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In a box containing $15$ apples, $6$ apples are rotten. Each day one apple is taken out from the box. What is the probability that after four days there are exactly $8$ apples in the box that are not rotten?

Answer to this question is $12/91$.

I proceeded this question in this way: $$n(S)=15 \cdot 14 \cdot 13 \cdot 12$$ Now to calculate $n(E)$:

We must choose $1$ out of $9$ good apples(which are not rotten) and $3$ out of $6$ rotten ones. So a sample sequence can be $GRRR$ where $R$=rotten and $G$=good. This sequence can be arranged in $4$ ways, so total $$n(E)= \binom{9}{1} \cdot \binom{6}{3} \cdot 4$$ so my answer is coming $2/91$(there is a extra six in my denominator).

Answer in the book is something like this $$4\left(\frac{9}{15}\right)\left(\frac{6}{14}\right)\left(\frac{5}{13}\right)\left(\frac{4}{13}\right)$$

I am able to understand this solution.

My questions:

1) $n(S)=15 \cdot 14 \cdot 13 \cdot 12$ is this the complete sample space shouldn't we multiply it with number of different arrangement(like $RRRR,RRGG,GGGG,RGRG, \ldots$)

2) How is my solution different with book's solution?

3) Suppose we want to draw four balls. Is there any difference between drawing four balls at a time and drawing one ball at a time please help!

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  • $\begingroup$ Please see this tutorial on how to typeset mathematics on this site. You can see how I typeset your equations by right clicking on an equation, then selecting Show Math As TeX Commands. $\endgroup$ – N. F. Taussig Jul 11 '15 at 13:50
  • $\begingroup$ Thanks for info @N.F. Taussig $\endgroup$ – blue boy Jul 11 '15 at 18:45
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For a hypergeometric problem in which the order of events is unspecified, one way is what the book has used, viz. direct multiplication of probabilities with a multiplication factor of 4 to take care of possible order of events.

The other way is to use combinations. You have mixed up the two.

Using combinations, the formula will simply be $\dfrac{{9\choose 1}\cdot{6\choose 3}}{15\choose 4}$

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  • $\begingroup$ Thanks...I have one doubt that..what about arrangement say for example......when you choose (15c4) the four selected can be arranged in different ways...one more thing is that (this is really silly) all the rotten or good apples are not alike ( if i am not mistaken) so an element from a sample space will look like (R1)(R2)(R3)(G1) rather than RRRG. $\endgroup$ – blue boy Jul 11 '15 at 12:13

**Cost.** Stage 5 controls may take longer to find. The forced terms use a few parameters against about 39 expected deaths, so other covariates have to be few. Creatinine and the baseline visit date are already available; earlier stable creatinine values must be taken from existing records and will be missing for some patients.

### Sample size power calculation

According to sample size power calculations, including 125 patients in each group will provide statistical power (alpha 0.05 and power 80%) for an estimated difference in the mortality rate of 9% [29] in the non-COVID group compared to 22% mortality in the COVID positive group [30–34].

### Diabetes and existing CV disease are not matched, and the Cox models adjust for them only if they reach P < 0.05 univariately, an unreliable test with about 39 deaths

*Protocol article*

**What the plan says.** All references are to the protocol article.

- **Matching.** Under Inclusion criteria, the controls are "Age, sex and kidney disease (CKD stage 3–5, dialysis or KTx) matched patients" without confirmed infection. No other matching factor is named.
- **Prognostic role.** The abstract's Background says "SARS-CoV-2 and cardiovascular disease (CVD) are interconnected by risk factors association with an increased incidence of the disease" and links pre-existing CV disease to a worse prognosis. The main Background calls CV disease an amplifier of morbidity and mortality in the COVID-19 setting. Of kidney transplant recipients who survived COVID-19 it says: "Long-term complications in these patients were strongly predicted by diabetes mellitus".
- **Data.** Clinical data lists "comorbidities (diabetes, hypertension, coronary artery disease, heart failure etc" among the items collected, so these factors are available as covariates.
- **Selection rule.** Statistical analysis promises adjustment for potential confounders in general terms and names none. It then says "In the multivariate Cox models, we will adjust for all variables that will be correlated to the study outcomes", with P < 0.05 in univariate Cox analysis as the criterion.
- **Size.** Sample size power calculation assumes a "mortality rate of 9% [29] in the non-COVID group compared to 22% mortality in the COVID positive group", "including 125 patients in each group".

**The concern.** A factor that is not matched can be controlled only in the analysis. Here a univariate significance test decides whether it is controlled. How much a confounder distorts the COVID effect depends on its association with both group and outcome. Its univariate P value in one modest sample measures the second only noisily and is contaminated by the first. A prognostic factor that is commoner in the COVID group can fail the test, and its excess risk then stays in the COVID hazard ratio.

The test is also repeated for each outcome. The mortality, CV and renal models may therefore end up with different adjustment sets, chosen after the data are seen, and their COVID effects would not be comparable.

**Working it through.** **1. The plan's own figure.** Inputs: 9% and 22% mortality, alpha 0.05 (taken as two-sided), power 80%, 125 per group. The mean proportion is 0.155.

• $\begingroup$ I know standard problem related to hypergeometrical distribution are solved in this way(Thanks again for helping @true blue anil)....just reinventing the wheel ....see if it is right or wrong.....................................................answer=4(9c1)(6c3)3!/(15c4)4!=(9c1)(6c3)/(15c4) $\endgroup$ – blue boy Jul 11 '15 at 12:30
  • $\begingroup$ We need to keep it simple: just 2 categories: good and bad ! $\endgroup$ – true blue anil Jul 11 '15 at 12:38
  • $\begingroup$ You're welcome ! $\endgroup$ – true blue anil Jul 12 '15 at 2:15
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$$\frac{\binom91\binom63}{\binom{15}4}=\frac{12}{91}=4\frac9{15}\frac6{14}\frac5{13}\frac4{12}$$

As you see the two different approaches lead to the same result.

Picking out $1$ good and $3$ rotten apples can be done in $\binom91\binom63$ ways. The factor $4$ that you use in calculating $n(E)$ is wrong.

There is no essential difference between drawing $4$ balls at a time or $4$ balls one by one without putting them back.

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